The titular track is an unusual ballad to be sure. It's theatrical even by Jethro Tull standards and the melodramatic chorus somehow reminds me of Fiddler on the Roof.

But I have to admit, this song is absolutely captivating. The lyrics about the aging rocker are haunting. Slowly but surely, all fashions and art movements fade with the passage of time and those who don't evolve get left behind by society quick as a wink. It's a strange ecclesiastical curse on mankind that it's not enough to simply find happiness and joy– one has to hang on to it or else keep searching for the moments over and over again. I often feel like Ray Lomas– as though no one understands just how beautiful yesterday was and how things can never be quite the same again. Like Ray, I want to throw up the finger and drive my bike off a motorway into the sunset rather than face the oblivion of mindless "drinks on a Sunday– work on Monday."

But in Pied Piper, Anderson comes full circle. What was once cool becomes cool again and Ray is back in style. Keeping up the theme of Ecclesiastes– "there is nothing new under the sun."

Really, it's a powerful record. Full of some of Tull's most powerful rock tunes and some philosophical musings on the aging of a medium that was expected to quickly die out. Remember, this was 1976. Pop stars came and went and home video was in it's infancy. The idea of such popular art having a lasting legacy was pretty new too.

And the legacy of this album should last for years to come.

Return of the Jedi Sucks

Return of the Jedi sucks.

There. I said it.

Before you pick your jaw up off the floor and begin to scream at me, at least permit me to make my case.

When it opened in 1983, Return of the Jedi could easily be thought of as one of the most anticipated films of all time. The films that preceded it in the saga are breathtaking achievements in the genre, and in filmmaking in general. They broke all kinds of box office records, won countless awards, and changed the way that nearly everyone thinks about movies. But with ROTJ, things were different.

George Lucas had been embroiled in skirmish with the Writer's and Director's Guild over his film's lack of opening title credits, which at the time was a violation of union rules. Frustrated with the bureaucracy, Lucas threw up his hands and disconnected himself from the Hollywood system. But was this the right thing to do?

Star Wars and The Empire Strikes Back had powerful influences on them driving the story in the right direction. Brian De Palma, Bill Huyck, Gloria Katz, and Leigh Brackett to name a few. These influences are basically gone during the production of ROTJ.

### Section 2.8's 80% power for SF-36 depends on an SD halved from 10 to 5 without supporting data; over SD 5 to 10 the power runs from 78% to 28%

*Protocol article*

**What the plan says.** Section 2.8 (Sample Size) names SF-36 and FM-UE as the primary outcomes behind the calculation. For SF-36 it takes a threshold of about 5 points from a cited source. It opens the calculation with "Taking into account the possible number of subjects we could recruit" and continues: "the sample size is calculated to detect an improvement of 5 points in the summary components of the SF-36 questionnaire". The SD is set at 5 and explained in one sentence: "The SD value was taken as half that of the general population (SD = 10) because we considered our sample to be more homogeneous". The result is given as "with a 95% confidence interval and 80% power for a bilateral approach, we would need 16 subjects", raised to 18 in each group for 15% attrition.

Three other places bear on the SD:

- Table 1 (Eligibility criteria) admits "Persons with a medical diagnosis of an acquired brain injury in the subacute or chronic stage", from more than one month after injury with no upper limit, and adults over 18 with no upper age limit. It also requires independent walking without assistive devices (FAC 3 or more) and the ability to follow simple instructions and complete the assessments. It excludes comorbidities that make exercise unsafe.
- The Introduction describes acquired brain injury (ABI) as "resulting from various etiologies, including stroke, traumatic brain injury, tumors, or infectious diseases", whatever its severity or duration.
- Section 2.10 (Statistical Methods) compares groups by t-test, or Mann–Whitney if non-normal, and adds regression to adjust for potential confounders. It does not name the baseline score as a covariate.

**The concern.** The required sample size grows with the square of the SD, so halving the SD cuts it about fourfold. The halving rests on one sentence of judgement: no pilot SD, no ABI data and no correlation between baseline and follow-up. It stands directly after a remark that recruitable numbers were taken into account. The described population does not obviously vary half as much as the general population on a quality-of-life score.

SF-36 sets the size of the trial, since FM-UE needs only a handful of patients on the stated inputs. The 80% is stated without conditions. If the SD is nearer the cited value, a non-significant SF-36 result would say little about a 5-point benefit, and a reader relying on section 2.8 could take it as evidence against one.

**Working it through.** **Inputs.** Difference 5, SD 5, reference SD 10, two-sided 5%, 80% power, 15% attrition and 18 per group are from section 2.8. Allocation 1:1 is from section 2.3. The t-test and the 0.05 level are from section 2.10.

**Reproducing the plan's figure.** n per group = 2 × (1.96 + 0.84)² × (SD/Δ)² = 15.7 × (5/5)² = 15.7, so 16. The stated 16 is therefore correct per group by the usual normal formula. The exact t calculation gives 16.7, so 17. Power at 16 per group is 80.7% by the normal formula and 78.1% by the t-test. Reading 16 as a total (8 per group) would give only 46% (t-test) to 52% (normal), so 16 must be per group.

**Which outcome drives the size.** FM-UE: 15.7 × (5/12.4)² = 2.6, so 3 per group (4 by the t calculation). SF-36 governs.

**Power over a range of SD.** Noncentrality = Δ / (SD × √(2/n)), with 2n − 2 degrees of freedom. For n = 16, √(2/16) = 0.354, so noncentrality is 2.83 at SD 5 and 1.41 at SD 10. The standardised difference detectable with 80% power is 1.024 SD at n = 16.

Sound familiar?

When the prequels began their onslaught upon us in 1999, everyone was stunned. How could he possibly have screwed up this bad? The answer, it was collectively decided, was that Lucas cut out outside influence, surrounded himself with yes-men flunkies who wouldn't dissent his opinions, and made a movie the way he wanted to– in complete isolation.

If you've ever tried to be creative, you may have noticed that complete isolation doesn't bring the best results most of the time. Creativity is the process of remixing old ideas in a new way. Without a source of outside ideas our creative output will be kind of monotonous and stale.

Lucas paved the road to Hell with his desire for artistic autonomy.

However, fans forget that the path starts with ROTJ.

Don't get me wrong, there's plenty of cool stuff in ROTJ. But there's also a lot of really poor storytelling choices. Boba Fett, supposedly the baddest bounty hunter of them all, is accidentally tossed to the Sarlac in a moment that fuels detractors to this day. The Ewoks, although cute, are discount Wookiees and they feel silly and out of place in an epic space opera. Yes, they represent the triumph of personhood over technology, but surely there's a better way.

Most glaringly of all, the climatic sequence, the destruction of the Death Star, is the same climax from the original movie with a face lift. At the time, the giant space battle was the most elaborate optical printing scene ever, but the results are all dedicated to a conclusion that's foregone.

And let's not forget the uninspired performances. Star Wars has never been known for quality acting, but have you seen Harrison Ford in this movie? It's one of his all time worst performances. His banter with 3PO is cringe worthy.

Dramatically, it would have been better just to kill him off. It would make the whole conclusion to the trilogy feel much more intense. The stakes would be raised exponentially. There would be no need to delve into Jabba's palace and we could've just gotten into a much stronger conflict.

Of course, there's lots of folks that worship this movie as part of the sacred Original Trilogy. Some even call it their favorite.

My theory is that the Special Edition nonsense and the ridiculous Prequel Trilogy have resulted in this sad state of affairs. We've seen so much silliness, that going back to something old sounds really nice. We forget, because the prequels are so bad, that this movie isn't the best either.

Still, who can resist that moment when Vader has to chose between his son and the Emperor? It's pretty powerful.

If you still doubt my case, consider the video below. I think it'll help you see the light.